Freedom Bridge dedication


Gov. Kay Ivey good humoredly suggests that the majority standing-room crowd take a seat – if they can find one – during the Freedom Bridge dedication Monday. -Blount County Commission | Facebook

Gov. Kay Ivey good humoredly suggests that the majority standing-room crowd take a seat – if they can find one – during the Freedom Bridge dedication Monday. -Blount County Commission | Facebook

Gov. Kay Ivey led the parade of dignitaries who turned out on a cold, rainy Monday morning to dedicate what was for years called the Jones Chapel Bridge over Difficulty Creek on Jones Chapel Road, just off County Road 27. The bridge has been renamed Freedom Bridge in honor of its status as a monument to Blount County veterans of all services – especially those who gave their last full measure of devotion to preserve America’s freedoms in the country’s historic wars.

The bridge was artfully designed as a county landmark by District 3 Commissioner Dean Calvert and county engineer Dustin Stewart and his department. It was constructed by Calvert’s crew in record time of only 49 days between Oct. 22 and Dec. 9 last year. That included everything except the abutments, which were rebuilt a few months earlier.

“If I had to go to war with a crew of men, I’d go with the guys in my work crew,” Calvert said.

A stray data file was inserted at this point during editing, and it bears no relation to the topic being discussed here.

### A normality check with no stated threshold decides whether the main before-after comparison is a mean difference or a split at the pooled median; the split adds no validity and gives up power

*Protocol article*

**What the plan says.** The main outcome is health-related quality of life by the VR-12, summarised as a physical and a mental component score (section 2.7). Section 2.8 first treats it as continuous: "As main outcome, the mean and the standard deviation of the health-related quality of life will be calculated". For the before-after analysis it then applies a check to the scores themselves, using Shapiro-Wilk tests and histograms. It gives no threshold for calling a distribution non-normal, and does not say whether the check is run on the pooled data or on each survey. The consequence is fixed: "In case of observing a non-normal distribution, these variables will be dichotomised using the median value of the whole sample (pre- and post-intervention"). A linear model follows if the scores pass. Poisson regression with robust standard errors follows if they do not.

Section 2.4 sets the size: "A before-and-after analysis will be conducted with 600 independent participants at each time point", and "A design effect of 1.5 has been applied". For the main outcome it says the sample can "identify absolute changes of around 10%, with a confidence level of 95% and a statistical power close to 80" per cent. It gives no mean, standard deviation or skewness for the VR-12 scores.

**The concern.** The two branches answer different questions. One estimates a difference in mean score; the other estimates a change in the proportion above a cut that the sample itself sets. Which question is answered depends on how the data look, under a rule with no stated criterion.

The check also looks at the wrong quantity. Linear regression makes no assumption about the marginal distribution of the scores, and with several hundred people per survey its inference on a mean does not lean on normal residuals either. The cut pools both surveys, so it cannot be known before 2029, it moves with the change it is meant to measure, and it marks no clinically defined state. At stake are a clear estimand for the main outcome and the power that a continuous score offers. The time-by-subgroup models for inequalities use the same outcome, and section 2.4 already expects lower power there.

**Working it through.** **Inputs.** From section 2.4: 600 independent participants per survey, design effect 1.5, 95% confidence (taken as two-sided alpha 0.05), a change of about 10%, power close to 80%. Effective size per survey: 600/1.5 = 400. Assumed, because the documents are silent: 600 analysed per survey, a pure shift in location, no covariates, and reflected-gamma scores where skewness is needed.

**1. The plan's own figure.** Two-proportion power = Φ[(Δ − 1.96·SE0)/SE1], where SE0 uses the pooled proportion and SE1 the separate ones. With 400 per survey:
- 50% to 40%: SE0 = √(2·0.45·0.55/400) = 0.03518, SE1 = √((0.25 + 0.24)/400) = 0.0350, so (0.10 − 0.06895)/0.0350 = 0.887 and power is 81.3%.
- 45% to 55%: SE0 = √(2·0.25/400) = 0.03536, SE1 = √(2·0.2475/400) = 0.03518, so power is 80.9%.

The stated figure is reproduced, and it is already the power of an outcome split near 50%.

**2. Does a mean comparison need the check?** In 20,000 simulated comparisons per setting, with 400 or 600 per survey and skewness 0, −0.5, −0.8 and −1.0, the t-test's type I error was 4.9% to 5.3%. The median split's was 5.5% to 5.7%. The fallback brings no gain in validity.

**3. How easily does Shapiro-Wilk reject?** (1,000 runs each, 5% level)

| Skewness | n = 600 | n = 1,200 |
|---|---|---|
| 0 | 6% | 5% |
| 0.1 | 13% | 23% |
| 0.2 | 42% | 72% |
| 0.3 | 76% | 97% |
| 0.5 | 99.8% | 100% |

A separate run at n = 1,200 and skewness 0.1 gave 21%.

Freedom Bridge was built at a cost of $260,000, less than half of what it would have normally cost if contracted out. A major saving was made possible by the donation of substantial right-of-way by the Metzler family to accommodate the bridge memorial design.

According to the Blount County Commission resolution naming the bridge and creating it as a memorial to veterans, the concept was inspired by the remembered sacrifice of Blount County native and U.S. Air Force Sgt. Forrest B. Sibley, who was killed in action in Afghanistan in 2015.

Calvert said county administrator John Bullard came up with the name and memorial concept when they were discussing the bridge project months ago.

Special recognition for their roles in carrying out the ceremony goes to Stanley Moss of the Blount County Historical Society, Amy Rhudy of the Blount County Memorial Museum, and Frank Cannon, Disabled American Veterans Commander for Blount and Cullman counties.

Six plaques of appreciation were given to the following for their roles in completing the Freedom Bridge project: Tremendous Stone (donated stone), Whitaker Contracting (donated paving), the Metzler family (donated right-of-way), Dean Calvert (design/construction/project management), Chris Green (overall support/coordination), District 3 road crew (getting the job done – record time and quality).

The Appalachian High School Band provided patriotic music, including the “Star Spangled Banner” and “God Bless America.”